For more than a year now, proposed budget cuts have drawn fire from affected constituencies. State troopers and advocates for the poor marched on Annapolis. Government workers and teachers have complained bitterly about having to forgo pay raises. Yet the Howard County Board of Education's odd response when groups opposed cuts in the county's Black Student Achievement Program seems out of sync.
Last month, BSAP supporters showed up at a county budget hearing to protest cuts that could sorely tax the program's reach and effectiveness. They weren't shy. A handful of parents and children picketed outside board offices while advocates peppered the board with impassioned pleas to keep the program whole, alluding in some cases to recent racial incidents in county schools.
The board reacted defensively, saying it felt threatened and intimidated. Said Vice Chairman Dana F. Hanna, "I heard, if you cut any of this, you're a racist." No such words were ever uttered.
Board member Susan J. Cook told the group to "do your homework and find out what we're doing and what the surrounding counties are doing." Yet affected groups across the state are going to the mat to protect threatened programs and services. Why should any less be expected of parents and students who support BSAP?
What the board should be doing is taking a look at what the program has achieved. Scholastic Aptitude Test verbal scores of black students in some categories have now outpaced scores of comparable white and Asian students.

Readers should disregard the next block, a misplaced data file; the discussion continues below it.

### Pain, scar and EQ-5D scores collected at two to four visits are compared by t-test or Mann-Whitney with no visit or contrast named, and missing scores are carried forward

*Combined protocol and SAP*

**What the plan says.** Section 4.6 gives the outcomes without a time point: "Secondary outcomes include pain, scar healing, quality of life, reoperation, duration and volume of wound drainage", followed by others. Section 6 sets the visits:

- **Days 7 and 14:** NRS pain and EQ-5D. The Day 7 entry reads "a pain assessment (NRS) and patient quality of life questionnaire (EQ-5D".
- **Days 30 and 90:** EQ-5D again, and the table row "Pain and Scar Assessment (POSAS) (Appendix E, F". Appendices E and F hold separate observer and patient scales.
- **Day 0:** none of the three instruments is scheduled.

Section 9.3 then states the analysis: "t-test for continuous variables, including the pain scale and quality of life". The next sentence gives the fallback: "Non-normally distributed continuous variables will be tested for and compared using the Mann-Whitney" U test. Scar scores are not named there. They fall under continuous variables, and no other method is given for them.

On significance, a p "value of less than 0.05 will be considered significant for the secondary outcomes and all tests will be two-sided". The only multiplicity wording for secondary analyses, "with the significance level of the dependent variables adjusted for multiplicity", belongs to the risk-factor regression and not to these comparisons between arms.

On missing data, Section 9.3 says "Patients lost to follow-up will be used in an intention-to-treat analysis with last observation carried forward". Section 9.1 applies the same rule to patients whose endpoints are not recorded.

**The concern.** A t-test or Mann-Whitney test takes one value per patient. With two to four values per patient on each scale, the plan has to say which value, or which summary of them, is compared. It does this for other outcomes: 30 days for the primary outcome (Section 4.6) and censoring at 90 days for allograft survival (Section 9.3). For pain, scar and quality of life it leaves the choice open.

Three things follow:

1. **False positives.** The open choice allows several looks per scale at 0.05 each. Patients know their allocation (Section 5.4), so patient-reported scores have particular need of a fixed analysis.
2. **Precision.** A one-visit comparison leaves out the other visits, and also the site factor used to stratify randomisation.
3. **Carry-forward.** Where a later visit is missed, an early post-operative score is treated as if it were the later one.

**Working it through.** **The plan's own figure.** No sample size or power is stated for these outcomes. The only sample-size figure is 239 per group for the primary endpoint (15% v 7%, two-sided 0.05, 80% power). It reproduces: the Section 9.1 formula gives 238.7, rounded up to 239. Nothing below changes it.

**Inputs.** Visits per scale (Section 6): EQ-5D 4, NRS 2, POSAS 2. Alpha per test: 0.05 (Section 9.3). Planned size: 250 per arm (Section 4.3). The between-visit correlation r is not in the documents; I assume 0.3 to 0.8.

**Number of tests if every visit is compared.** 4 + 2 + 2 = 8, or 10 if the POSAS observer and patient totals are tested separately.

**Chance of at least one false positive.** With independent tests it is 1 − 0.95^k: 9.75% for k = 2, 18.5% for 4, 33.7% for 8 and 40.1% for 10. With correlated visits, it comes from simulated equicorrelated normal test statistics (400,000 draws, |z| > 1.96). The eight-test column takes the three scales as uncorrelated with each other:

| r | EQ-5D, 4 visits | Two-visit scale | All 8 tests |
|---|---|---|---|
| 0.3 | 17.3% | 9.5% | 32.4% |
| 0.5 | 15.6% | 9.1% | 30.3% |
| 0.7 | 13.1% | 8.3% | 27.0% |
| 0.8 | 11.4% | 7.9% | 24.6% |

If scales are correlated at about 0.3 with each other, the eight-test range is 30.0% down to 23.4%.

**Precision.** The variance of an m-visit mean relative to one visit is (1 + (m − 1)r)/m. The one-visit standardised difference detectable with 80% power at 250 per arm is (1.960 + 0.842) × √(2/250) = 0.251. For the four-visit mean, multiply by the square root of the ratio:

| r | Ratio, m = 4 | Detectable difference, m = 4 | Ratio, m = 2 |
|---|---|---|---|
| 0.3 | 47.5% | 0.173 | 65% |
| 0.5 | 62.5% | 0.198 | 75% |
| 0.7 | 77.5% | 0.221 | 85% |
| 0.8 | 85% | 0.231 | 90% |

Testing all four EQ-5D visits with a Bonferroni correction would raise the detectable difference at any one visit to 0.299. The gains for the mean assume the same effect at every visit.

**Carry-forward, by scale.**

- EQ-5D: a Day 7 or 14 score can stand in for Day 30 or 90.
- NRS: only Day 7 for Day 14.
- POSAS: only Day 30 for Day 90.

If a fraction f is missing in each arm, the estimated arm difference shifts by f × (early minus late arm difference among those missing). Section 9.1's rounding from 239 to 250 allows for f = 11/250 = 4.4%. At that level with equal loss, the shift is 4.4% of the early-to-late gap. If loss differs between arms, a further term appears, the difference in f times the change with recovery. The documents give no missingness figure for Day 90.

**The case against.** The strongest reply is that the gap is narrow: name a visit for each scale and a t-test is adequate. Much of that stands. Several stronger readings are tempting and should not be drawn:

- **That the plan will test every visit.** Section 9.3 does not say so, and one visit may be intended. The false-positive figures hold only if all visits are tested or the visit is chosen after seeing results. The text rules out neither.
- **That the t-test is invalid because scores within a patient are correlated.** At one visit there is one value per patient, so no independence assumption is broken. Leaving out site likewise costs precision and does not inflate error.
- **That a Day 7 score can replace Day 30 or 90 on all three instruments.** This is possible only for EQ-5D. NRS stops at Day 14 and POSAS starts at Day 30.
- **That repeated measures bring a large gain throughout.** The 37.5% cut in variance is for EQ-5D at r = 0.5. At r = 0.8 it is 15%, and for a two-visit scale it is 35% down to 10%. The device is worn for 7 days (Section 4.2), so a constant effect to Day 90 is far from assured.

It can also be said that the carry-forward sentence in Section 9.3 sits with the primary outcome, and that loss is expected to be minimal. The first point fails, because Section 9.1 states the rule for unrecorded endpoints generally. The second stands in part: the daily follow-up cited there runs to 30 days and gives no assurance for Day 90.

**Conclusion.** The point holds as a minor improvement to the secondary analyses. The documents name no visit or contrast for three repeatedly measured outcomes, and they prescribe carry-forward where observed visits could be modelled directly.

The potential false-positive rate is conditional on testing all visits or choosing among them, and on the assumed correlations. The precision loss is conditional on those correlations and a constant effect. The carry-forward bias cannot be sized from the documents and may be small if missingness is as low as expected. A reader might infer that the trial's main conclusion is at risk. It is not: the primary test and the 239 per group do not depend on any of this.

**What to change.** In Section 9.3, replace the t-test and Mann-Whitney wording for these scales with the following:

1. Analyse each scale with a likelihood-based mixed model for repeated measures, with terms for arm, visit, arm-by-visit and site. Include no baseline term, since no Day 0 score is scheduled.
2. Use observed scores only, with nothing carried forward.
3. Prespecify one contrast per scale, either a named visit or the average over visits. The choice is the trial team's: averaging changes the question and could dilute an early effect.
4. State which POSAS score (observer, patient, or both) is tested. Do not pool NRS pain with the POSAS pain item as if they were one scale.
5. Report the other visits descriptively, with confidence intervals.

In the past year alone, the percentage of black grade-schoolers taking one or more gifted and talented class has risen to 14 percent from 11 percent. More than one-fifth of all black middle school students participate in the program.
Of the 16 county schools involved in BSAP, the number of students with grade point averages shy of 2.0 has declined precipitously. Conversely, the number of students with averages of 3.5 percent or better has in some cases tripled.
Clearly, this program is producing outstanding results. The school board should put aside its overreaction to the protests and examine BSAP on its merits. Emotionalism ought to give way to a careful examination of the program's worth. Cuts are needed in the education budget, but let's not make cuts that can hurt kids for a lifetime.